Baby Steps, Or, Self-Pub Considerations

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I’m considering some self-publishing.

The items in the minus column are overwhelming: investing in editing and copyediting, not to mention the cost of decent cover art, distribution and retail channels and their final effects on price etc. The time investment versus the likely return. Saturating whatever market slice I have and the likely effects on my other books, which means my other income.

The pluses: making a few niche fans happy (Squirrel!Terror, anyone?) and maybe diversifying (writing advice culled from blog posts from the old, hacked site, dear God, that’s a lot of work and I am not sure I can do it without feeling like a hypocrite because I HATE HATE HATE Books On Writing, considering most of them useless…) or maybe bringing out that Beauty and the Beast retelling that I love so much but that can’t find a home elsewhere (even though I should probably accept that it’s just not a book meant for publication)…

See? Even the pluses have minuses.

Yes, there’s a huge boom going on in self-publishing nowadays. The predictable end result is that everyone in the world can read slush piles now, and pay for the privilege to boot. Sure, there’s good self-publishing (those who have learned their craft and their lessons, and pay for quality control) out there, but the vast majority of it is an unedited mass and it shows. The proportion of decent quality to crud is just the same as it’s ever been, the numbers are just bigger. Sort of like that guy in high school who always seemed to get lucky (boy was like a rabbit, believe me) who a few of my guy friends envied until we figured out over a fifth of Stoli one night that he didn’t get a higher percentage than the rest of us, he just propositioned everything that moved, so it only looked like he had some super-duper Get Laid Secret. The numbers were just…bigger. (This lesson is adaptable to trad publishing, but that’s–say it with me–another blog post.)

Self-publishing works in certain situations, not so much in others. There’s those who successfully bucked the odds (they are long odds, and there have to be a few winners to keep the rest of the chumps playing) and those who already had a platform with a built-in audience (BoingBoing, anyone?) and those who use self-publishing as an adjunct to traditional publishing or basically as an experiment. There are those who can afford to throw money into the hole a self-pubbed title can become, and occasionally they make it big too. There are also those who have made a minor industry out of telling people that they can self-pub and have monstrous success too if they just listen to So-and-So’s Thoughts On The Matter And Become One Of So-and-So’s Faithful Army of Trolls.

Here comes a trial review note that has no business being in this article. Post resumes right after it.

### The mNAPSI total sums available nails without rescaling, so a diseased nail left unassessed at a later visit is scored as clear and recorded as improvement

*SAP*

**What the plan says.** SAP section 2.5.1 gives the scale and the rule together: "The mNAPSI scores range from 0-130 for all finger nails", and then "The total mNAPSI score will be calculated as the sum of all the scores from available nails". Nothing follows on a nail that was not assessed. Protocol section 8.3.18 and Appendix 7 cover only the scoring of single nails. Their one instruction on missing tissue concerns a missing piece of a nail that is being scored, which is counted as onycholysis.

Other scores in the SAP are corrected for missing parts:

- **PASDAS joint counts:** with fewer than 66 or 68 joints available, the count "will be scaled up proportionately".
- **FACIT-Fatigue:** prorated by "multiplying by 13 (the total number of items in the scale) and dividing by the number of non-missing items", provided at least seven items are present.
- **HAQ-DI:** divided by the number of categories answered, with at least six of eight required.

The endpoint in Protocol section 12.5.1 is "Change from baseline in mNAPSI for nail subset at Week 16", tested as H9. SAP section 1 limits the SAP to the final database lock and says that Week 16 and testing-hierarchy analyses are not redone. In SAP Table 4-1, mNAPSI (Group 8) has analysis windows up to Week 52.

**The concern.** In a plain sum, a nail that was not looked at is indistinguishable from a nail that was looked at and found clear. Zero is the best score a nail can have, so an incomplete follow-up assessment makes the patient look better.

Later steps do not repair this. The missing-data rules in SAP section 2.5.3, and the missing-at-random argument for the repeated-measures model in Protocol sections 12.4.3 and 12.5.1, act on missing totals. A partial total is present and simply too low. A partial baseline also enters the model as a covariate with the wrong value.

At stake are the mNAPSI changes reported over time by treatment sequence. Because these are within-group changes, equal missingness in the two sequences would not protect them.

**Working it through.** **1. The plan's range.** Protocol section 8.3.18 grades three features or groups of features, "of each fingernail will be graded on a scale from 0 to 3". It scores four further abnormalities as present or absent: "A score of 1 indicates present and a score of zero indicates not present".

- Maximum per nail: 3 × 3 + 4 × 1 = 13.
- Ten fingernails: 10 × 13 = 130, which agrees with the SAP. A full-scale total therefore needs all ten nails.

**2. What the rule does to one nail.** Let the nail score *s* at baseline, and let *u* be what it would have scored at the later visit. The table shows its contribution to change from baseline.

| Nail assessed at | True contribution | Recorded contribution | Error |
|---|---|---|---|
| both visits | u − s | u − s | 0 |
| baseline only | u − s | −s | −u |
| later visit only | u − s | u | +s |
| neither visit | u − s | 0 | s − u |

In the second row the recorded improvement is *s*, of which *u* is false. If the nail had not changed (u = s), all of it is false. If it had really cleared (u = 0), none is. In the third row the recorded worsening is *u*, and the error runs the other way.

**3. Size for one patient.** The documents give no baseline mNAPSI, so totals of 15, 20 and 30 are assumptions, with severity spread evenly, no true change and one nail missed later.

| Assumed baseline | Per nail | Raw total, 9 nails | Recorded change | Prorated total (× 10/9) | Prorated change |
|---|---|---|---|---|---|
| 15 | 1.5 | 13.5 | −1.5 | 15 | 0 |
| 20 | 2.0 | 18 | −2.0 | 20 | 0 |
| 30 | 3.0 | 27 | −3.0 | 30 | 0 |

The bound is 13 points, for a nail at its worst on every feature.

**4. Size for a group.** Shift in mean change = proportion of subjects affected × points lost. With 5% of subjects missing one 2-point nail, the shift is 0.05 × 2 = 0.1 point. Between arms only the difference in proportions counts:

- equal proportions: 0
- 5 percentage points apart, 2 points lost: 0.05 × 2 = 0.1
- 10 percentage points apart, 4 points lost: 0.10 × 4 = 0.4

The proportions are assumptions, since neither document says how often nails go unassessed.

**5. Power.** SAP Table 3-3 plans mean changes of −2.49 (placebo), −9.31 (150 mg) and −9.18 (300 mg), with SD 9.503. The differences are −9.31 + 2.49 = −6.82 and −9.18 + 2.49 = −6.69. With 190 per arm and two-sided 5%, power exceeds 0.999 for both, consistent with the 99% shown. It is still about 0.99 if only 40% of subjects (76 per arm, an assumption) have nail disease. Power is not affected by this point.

Not pointing any fingers, you understand.

There’s also idiots like Yours Truly who undertake a self-pub project thinking there will be little to no interest, but that it will be fun and might be useful for other writers/fans. (Yep. I did that.) To say I was unprepared is an understatement, but it was a nice experiment.

The end result is, I am not certain which type of self-pub (if any) will end up working for me. I’m asking publishing friends and professionals their opinions, reading what’s worked for other people, so on and so forth. It may end up being far too much trouble to pursue, even though I really would like to have a Squirrel!Neo paper book.

Which gets me to the whole point, dear Readers: what considerations am I missing? What pluses or minuses have I forgotten?

*sits back to listen*

photo by: Chalky Lives
  • Co-op publishing has been a godsend for me – BookView Cafe shares skills and experience, so there’s always someone who can do that, or knows how NOT to do that, and we lean on each other (and then share the promotional duties across the board).

    The one thing I highly recommend, be it co-op or for-hire work, is that you let other people handle some of the persnickety details (copyediting, formatting, cover design) because otherwise you will exhaust yourself trying to chase all your tails. Not to mention that things writers don’t always have in our wheelhouse (cover design, especially) are just as important in the self-pub world as they are in trad publishing: first impressions still sell.

    /steps off soapbox, heads for the bar

  • Phyllis Lamken

    C.E. Murphy has done some writing projects through kickstarter. Her fans prepay for her projects. More than one author had their series cancelled by the publisher. Fans will pay to read more books from a series. My only pet peeve is a novella rather than a novel. I prefer print to ebooks, but I will get an ebook if it is the only format available. I am waiting for a favorite author to publish a new book in a cancelled series. And I will pay paperback prices for an ebook. I like the series.